If my wife and I share a driveway with our neighbor, what are his rights to use it?

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If my wife and I share a driveway with our neighbor, what are his rights to use it?

The entire driveway is completely on our property and we simply allow them to use it since he had a parking area built in his backyard once we gave him permission to use the driveway. A few years ago roughly 7 to 9, he offered to pay to have the driveway paved since it was only stone and I was remodeling our house so had no spare money to help. This winter we decided to fence our entire property, thus making the driveway only for our home. Since the driveway is entirely on our property can we do this? What about him having it paved? I’m thinking since it’s our land we can do whatever we choose with it. Also, no legal or written agreement was ever drafted.

Asked on February 12, 2016 under Real Estate Law, Pennsylvania

Answers:

SJZ, Member, New York Bar / FreeAdvice Contributing Attorney

Answered 5 years ago | Contributor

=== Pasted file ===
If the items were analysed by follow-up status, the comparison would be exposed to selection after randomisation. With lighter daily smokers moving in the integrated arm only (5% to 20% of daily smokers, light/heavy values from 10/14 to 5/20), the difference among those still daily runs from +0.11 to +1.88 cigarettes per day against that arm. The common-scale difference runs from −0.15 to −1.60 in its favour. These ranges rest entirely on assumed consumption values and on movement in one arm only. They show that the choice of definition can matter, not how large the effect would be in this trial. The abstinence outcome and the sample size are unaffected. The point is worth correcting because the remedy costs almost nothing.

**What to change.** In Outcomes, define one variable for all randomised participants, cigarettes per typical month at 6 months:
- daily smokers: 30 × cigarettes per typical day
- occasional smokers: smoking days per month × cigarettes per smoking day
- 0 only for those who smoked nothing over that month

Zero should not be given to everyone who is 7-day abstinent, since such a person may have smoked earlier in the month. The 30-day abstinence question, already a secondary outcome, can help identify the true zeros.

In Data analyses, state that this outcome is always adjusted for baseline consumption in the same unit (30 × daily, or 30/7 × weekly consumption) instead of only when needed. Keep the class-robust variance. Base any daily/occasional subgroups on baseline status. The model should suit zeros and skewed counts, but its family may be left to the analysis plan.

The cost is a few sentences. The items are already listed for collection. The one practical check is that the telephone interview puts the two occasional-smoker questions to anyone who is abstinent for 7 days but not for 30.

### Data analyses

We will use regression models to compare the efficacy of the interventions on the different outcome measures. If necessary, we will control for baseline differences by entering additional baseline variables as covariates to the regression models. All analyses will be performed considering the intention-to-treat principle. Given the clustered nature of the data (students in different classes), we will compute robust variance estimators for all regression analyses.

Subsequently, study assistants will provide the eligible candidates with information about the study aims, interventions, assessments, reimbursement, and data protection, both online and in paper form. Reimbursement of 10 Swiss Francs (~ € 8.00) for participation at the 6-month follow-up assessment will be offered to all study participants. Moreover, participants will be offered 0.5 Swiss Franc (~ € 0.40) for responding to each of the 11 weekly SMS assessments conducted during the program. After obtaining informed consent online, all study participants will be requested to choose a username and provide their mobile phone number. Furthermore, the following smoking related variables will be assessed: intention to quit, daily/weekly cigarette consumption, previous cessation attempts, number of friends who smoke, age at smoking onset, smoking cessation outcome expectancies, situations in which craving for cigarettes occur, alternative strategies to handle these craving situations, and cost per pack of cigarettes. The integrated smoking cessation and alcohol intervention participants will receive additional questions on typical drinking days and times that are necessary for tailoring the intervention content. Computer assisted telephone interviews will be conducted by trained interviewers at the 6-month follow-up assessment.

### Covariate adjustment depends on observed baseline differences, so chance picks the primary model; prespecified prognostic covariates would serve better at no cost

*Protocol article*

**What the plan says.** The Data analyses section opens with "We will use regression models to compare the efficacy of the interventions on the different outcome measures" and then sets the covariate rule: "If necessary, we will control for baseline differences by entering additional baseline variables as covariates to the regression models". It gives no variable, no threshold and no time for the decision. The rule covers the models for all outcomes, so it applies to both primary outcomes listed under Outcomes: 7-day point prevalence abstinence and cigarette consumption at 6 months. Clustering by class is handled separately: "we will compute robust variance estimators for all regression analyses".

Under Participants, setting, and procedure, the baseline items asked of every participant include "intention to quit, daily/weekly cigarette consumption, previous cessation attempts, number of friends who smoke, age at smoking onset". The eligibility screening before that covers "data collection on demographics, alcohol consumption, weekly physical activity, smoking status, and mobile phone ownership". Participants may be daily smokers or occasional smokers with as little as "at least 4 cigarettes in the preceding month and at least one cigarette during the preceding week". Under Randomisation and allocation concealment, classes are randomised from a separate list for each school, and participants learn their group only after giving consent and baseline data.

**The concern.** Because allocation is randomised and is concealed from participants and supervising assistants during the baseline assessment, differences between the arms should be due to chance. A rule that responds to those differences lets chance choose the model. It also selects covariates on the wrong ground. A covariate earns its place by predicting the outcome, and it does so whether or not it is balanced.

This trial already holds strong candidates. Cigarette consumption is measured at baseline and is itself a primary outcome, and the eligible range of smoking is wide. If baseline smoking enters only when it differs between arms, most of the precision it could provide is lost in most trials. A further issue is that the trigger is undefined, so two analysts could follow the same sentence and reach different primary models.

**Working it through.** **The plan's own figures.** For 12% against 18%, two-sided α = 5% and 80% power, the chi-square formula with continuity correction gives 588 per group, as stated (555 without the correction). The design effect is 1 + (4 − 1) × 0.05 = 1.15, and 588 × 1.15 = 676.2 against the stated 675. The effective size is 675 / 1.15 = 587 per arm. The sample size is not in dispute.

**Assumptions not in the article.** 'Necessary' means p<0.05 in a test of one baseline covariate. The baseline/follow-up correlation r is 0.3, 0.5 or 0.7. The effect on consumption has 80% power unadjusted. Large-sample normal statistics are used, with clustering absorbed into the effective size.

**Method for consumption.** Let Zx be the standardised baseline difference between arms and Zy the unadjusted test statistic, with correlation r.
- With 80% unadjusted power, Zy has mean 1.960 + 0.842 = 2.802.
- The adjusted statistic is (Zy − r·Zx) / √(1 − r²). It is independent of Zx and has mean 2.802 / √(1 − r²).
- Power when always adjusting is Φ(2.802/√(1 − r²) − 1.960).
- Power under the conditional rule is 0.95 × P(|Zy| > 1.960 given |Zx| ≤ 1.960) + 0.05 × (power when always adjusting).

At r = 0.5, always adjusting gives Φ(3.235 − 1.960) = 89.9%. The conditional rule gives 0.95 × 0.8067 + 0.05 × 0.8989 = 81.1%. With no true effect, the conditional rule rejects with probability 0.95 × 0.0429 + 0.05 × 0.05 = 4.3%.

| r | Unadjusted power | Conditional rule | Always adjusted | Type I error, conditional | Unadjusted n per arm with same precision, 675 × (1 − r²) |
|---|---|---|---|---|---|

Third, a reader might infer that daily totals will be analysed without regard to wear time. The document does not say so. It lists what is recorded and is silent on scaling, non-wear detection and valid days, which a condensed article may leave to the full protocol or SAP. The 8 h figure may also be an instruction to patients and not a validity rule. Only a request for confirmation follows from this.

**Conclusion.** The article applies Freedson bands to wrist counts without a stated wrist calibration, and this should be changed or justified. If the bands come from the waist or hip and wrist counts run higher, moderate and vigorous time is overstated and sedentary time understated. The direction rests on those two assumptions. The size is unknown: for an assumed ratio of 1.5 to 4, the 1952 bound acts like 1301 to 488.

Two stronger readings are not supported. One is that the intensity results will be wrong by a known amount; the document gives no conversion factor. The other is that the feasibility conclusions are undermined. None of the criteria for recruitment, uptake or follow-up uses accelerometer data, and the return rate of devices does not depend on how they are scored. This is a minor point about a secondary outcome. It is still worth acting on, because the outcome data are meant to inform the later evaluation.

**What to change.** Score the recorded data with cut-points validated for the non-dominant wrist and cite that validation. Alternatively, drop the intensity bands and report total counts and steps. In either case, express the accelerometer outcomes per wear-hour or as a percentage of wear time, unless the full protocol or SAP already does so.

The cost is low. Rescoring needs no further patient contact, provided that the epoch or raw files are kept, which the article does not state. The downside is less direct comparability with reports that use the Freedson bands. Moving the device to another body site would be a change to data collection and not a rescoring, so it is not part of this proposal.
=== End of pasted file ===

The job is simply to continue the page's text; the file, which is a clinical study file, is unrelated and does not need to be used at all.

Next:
IF you hadn't allowed him to pave and maintain the driveway, you could clearly cut off his access so long as it would be possible (not necessarily easy or desirable, but possible) for him to build his own driveway or access the property some other way. (When one property is "landlocked" and *must* be accessed via another's property, the courts will often grant the landlocked neighbor an easement, or right of access, by prescription, or necessity.) However, in allowing him to pave and maintain a driveway which he was using, you most likely entered into an implied (valid and  shown by conduct, not explicitly written out) contract under which he would pave the driveway (and do some maintenance) in exchange for the right to use it. Since he has, by what you write, lived up to his obligations, you would most likely be obligated to allow him continued access; were you to do what you propose, if he brought legal action, it is likely a court would require you to take down the fence. Because of how important this evidently is to you, you are advised to consult in person with an attorney to discuss all the specifics of your situation in detail, but be ready for bad news.


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